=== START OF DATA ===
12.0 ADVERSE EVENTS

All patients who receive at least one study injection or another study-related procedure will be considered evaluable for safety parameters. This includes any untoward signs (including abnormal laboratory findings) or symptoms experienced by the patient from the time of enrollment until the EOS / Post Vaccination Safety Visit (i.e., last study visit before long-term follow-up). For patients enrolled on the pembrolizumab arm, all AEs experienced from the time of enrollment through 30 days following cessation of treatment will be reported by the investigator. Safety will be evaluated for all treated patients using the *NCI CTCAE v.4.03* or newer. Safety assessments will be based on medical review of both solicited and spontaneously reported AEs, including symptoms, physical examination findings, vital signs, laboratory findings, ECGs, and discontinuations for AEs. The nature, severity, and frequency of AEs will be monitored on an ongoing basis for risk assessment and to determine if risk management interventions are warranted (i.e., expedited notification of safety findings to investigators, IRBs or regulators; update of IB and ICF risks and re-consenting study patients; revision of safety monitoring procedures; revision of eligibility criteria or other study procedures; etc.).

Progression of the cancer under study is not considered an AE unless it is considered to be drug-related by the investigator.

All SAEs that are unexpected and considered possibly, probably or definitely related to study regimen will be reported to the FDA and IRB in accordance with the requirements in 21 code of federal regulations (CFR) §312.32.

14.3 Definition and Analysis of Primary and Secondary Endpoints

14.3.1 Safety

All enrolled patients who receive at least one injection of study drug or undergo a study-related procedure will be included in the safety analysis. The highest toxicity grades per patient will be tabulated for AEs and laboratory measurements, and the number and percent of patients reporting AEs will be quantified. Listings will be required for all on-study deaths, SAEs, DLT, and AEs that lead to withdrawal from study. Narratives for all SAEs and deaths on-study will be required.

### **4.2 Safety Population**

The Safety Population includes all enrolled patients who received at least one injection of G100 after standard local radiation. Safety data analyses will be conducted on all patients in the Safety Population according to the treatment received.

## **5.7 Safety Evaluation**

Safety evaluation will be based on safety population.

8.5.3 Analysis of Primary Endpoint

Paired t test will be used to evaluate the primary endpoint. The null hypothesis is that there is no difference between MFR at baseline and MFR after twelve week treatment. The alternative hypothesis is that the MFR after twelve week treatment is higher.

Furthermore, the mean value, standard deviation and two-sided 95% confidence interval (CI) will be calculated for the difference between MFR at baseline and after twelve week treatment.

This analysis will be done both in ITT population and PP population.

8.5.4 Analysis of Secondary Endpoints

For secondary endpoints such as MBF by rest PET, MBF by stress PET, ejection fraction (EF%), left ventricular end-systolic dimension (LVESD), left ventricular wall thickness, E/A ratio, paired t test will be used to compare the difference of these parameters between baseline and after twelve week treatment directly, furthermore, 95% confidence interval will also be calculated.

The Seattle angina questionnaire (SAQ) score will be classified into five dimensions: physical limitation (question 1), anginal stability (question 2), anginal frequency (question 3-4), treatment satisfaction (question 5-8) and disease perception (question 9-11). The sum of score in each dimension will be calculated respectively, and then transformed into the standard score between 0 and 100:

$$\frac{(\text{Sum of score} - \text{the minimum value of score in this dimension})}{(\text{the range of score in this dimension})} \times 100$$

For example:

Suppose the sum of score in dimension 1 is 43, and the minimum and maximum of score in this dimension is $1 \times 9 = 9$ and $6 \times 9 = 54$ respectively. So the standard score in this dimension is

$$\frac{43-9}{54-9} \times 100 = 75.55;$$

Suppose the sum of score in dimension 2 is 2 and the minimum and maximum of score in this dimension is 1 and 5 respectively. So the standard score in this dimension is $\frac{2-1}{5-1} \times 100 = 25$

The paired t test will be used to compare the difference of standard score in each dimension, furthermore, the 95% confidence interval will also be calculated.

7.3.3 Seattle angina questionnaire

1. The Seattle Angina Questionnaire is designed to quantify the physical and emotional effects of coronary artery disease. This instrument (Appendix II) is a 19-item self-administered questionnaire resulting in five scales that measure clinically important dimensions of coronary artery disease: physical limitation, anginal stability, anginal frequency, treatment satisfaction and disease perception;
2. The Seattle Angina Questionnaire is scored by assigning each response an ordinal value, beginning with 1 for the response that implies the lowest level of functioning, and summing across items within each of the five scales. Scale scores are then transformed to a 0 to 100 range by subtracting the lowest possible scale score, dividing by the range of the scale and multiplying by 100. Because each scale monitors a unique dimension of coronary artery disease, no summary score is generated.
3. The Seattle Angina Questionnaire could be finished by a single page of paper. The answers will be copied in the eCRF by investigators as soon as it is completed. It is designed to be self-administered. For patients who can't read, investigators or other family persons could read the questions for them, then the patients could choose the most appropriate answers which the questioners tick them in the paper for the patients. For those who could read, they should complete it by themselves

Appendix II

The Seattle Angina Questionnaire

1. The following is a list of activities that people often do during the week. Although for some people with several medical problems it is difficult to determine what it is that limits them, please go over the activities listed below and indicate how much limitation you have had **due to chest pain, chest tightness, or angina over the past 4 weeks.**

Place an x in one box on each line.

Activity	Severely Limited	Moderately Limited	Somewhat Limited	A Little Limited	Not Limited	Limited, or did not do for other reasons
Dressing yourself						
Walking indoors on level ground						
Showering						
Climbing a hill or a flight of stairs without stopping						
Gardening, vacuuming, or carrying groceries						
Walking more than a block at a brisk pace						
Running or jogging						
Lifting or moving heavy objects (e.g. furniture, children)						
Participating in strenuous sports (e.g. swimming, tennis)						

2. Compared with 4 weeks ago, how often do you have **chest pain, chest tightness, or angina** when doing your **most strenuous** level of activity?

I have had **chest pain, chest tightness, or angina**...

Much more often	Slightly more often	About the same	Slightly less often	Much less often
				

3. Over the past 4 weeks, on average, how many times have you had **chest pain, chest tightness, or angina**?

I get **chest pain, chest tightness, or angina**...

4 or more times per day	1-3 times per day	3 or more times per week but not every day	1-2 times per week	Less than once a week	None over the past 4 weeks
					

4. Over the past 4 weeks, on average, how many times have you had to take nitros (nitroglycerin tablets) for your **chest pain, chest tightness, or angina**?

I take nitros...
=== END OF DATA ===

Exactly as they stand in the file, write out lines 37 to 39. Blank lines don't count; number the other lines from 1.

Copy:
Climbing a hill or a flight of stairs without stopping						
Gardening, vacuuming, or carrying groceries						
Walking more than a block at a brisk pace						